The Rise of Joseph | ASL Bible Study | Jesus In All of Genesis 39- 41
God brings good out of evil. He proves this in the story of Joseph.
After being sold into slavery, Joseph also becomes wrongly imprisoned for resisting the sexual advances of his master’s wife (39:20). While in jail, God makes sure Joseph’s endeavors succeed so that he becomes a prison warden. While serving in this position, Joseph interprets two dreams that both come true (40:21-22). So when Pharaoh himself Joseph is called upon, and accurately interprets his dream as well.
The dream is a warning that God is about to bring seven years of plenty followed by seven years of famine in Egypt (41:25).
For Joseph’s insight, Pharaoh appoints him to second in command. The famine comes just as Joseph said it would. But since they were prepared, Joseph was able to provide stored up grain to all the nations that came to them for help.
This story allows us to both compare and contrast what God does through Joseph with the rest of Israel’s story.
Joseph’s brothers tried to make him a slave, but God made him a king. Judah gave into sexual temptation with Tamar, but Joseph resisted it. Whereas so much of the sin surrounding this story points to God’s grace in the midst of evil, Joseph’s goodness points to the fact that God can raise up a righteous person out of the worst situations.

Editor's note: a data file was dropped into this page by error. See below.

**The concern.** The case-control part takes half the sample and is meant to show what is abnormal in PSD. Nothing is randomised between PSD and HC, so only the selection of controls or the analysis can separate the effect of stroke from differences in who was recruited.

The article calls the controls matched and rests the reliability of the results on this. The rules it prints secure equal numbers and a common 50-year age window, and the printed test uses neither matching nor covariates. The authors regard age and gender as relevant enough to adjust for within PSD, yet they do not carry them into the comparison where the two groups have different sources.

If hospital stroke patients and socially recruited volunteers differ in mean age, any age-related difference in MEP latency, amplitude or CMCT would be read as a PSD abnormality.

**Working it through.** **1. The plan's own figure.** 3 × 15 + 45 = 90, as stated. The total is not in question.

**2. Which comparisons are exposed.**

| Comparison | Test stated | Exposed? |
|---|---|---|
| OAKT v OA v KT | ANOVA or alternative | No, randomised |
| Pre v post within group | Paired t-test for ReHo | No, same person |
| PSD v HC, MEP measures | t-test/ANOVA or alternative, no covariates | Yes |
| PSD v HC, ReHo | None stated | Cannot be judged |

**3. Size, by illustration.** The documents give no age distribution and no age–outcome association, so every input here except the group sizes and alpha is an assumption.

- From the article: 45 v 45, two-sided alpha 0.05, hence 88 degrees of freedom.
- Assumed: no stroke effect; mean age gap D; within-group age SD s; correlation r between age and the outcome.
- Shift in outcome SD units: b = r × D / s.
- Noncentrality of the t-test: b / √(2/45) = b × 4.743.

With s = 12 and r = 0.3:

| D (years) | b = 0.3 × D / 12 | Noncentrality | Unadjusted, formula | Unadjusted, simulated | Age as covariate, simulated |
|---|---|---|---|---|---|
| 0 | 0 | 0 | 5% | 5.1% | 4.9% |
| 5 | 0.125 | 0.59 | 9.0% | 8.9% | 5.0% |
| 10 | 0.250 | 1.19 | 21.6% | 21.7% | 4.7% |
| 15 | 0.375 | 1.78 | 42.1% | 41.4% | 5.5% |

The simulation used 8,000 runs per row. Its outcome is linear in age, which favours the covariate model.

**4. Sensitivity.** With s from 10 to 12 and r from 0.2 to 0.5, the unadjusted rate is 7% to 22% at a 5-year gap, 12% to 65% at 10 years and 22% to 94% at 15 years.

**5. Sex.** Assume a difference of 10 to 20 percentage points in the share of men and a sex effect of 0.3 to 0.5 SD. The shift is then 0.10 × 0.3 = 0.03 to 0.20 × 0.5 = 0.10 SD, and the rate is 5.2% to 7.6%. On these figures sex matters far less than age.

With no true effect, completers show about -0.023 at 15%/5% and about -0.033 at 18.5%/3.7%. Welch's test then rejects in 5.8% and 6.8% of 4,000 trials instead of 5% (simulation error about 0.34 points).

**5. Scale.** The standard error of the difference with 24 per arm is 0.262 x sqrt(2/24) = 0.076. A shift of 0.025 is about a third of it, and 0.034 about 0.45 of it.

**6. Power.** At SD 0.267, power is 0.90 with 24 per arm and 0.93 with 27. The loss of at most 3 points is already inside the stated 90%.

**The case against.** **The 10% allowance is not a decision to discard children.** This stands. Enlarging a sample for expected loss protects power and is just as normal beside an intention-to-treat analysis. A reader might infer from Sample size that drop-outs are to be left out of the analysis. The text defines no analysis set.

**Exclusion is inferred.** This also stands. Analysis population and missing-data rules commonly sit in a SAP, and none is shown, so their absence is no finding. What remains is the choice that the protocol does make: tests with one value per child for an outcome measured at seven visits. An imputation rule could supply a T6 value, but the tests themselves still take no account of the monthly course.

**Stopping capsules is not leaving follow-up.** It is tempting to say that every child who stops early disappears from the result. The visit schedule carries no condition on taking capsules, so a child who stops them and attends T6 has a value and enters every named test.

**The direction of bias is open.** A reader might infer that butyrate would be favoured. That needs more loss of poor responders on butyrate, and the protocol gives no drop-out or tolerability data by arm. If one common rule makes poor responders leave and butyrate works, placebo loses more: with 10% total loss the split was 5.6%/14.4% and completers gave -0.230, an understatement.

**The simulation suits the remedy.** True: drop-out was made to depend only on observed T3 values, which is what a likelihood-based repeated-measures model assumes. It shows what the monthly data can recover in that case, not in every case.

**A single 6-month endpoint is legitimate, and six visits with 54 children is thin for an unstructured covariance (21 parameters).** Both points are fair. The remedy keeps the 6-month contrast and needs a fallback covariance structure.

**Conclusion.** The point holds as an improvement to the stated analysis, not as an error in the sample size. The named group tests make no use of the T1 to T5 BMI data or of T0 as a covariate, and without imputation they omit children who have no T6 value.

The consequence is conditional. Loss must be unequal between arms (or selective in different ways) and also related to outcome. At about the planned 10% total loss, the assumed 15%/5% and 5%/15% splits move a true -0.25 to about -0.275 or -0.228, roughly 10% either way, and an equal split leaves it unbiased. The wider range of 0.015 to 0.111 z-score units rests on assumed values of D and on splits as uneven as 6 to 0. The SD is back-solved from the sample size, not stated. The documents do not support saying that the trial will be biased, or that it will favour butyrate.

Under Joseph’s care, the food in Egypt was fruitful and multiplied, as God promised Abraham his children would be. The text even says that the “world” came to Egypt to buy grain from Joseph (41:57). So here we get a foretaste of all the nations of the earth being blessed through Abraham’s descendants.
But the people aren’t fruitful, just the food. And the nations aren’t being blessed with God’s presence, just with grain. It is an incomplete fulfillment.
Where is Jesus?
That is why we must see Jesus in this story as well.
Joseph may have been righteous by comparison, but Jesus is the only one who is perfectly righteous. Jesus is the one who not only resisted sexual temptation from one woman but was tempted in every way and never sinned (Hebrews 4:15).
Unlike Joseph, Jesus willingly came to earth to make himself a slave to all, even to the point of death (Philippians 2:7-8). He did not just descend into a prison, but into the jail that imprisons all humanity – the grave itself (1 Pt 3:19). Yet, God used Jesus’ death to bring him to the throne above every throne (Phil 2:9).
The story of Joseph shows us a partial, incomplete, fulfillment of God’s promise to Abraham. Jesus, however, brings complete fulfillment. Jesus multiplies his spiritual blessings to us. He is the bread of life that feeds us in the direst seasons of life’s famines (Jn 6:35).
See For Yourself
I pray that the Holy Spirit shows you the God who brings good out of the worst evil and that you would see that Jesus underwent the worst of our evil to bring the whole world the greatest good.